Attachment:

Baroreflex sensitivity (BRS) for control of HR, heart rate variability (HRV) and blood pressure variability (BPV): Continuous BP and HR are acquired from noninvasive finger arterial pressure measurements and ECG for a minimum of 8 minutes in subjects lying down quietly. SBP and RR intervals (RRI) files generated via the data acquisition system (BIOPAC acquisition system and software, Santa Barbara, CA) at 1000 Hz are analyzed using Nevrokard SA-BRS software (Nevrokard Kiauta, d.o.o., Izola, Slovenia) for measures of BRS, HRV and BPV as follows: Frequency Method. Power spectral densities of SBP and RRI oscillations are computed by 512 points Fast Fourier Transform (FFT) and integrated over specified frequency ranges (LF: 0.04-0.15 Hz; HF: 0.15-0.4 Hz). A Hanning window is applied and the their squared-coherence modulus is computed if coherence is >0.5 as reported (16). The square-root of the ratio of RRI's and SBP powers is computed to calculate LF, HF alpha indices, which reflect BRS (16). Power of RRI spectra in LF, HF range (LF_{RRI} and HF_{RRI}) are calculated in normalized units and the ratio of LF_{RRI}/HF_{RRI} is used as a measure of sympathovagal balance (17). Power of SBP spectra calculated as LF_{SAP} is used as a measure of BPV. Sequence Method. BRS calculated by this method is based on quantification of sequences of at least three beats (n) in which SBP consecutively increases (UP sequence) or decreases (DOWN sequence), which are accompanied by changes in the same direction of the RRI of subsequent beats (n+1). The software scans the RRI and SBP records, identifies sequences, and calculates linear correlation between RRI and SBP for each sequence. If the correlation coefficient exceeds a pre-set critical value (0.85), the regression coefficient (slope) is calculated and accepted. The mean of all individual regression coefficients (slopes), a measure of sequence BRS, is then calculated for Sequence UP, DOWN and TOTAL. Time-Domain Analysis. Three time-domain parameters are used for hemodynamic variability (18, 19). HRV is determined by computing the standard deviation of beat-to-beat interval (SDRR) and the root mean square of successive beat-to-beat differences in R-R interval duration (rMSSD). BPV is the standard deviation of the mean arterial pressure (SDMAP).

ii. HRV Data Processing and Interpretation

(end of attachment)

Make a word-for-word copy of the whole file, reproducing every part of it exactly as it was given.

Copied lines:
Baroreflex sensitivity (BRS) for control of HR, heart rate variability (HRV) and blood pressure variability (BPV): Continuous BP and HR are acquired from noninvasive finger arterial pressure measurements and ECG for a minimum of 8 minutes in subjects lying down quietly. SBP and RR intervals (RRI) files generated via the data acquisition system (BIOPAC acquisition system and software, Santa Barbara, CA) at 1000 Hz are analyzed using Nevrokard SA-BRS software (Nevrokard Kiauta, d.o.o., Izola, Slovenia) for measures of BRS, HRV and BPV as follows: Frequency Method. Power spectral densities of SBP and RRI oscillations are computed by 512 points Fast Fourier Transform (FFT) and integrated over specified frequency ranges (LF: 0.04-0.15 Hz; HF: 0.15-0.4 Hz). A Hanning window is applied and the their squared-coherence modulus is computed if coherence is >0.5 as reported (16). The square-root of the ratio of RRI's and SBP powers is computed to calculate LF, HF alpha indices, which reflect BRS (16). Power of RRI spectra in LF, HF range (LF_{RRI} and HF_{RRI}) are calculated in normalized units and the ratio of LF_{RRI}/HF_{RRI} is used as a measure of sympathovagal balance (17). Power of SBP spectra calculated as LF_{SAP} is used as a measure of BPV. Sequence Method. BRS calculated by this method is based on quantification of sequences of at least three beats (n) in which SBP consecutively increases (UP sequence) or decreases (DOWN sequence), which are accompanied by changes in the same direction of the RRI of subsequent beats (n+1). The software scans the RRI and SBP records, identifies sequences, and calculates linear correlation between RRI and SBP for each sequence. If the correlation coefficient exceeds a pre-set critical value (0.85), the regression coefficient (slope) is calculated and accepted. The mean of all individual regression coefficients (slopes), a measure of sequence BRS, is then calculated for Sequence UP, DOWN and TOTAL. Time-Domain Analysis. Three time-domain parameters are used for hemodynamic variability (18, 19). HRV is determined by computing the standard deviation of beat-to-beat interval (SDRR) and the root mean square of successive beat-to-beat differences in R-R interval duration (rMSSD). BPV is the standard deviation of the mean arterial pressure (SDMAP).

ii. HRV Data Processing and Interpretation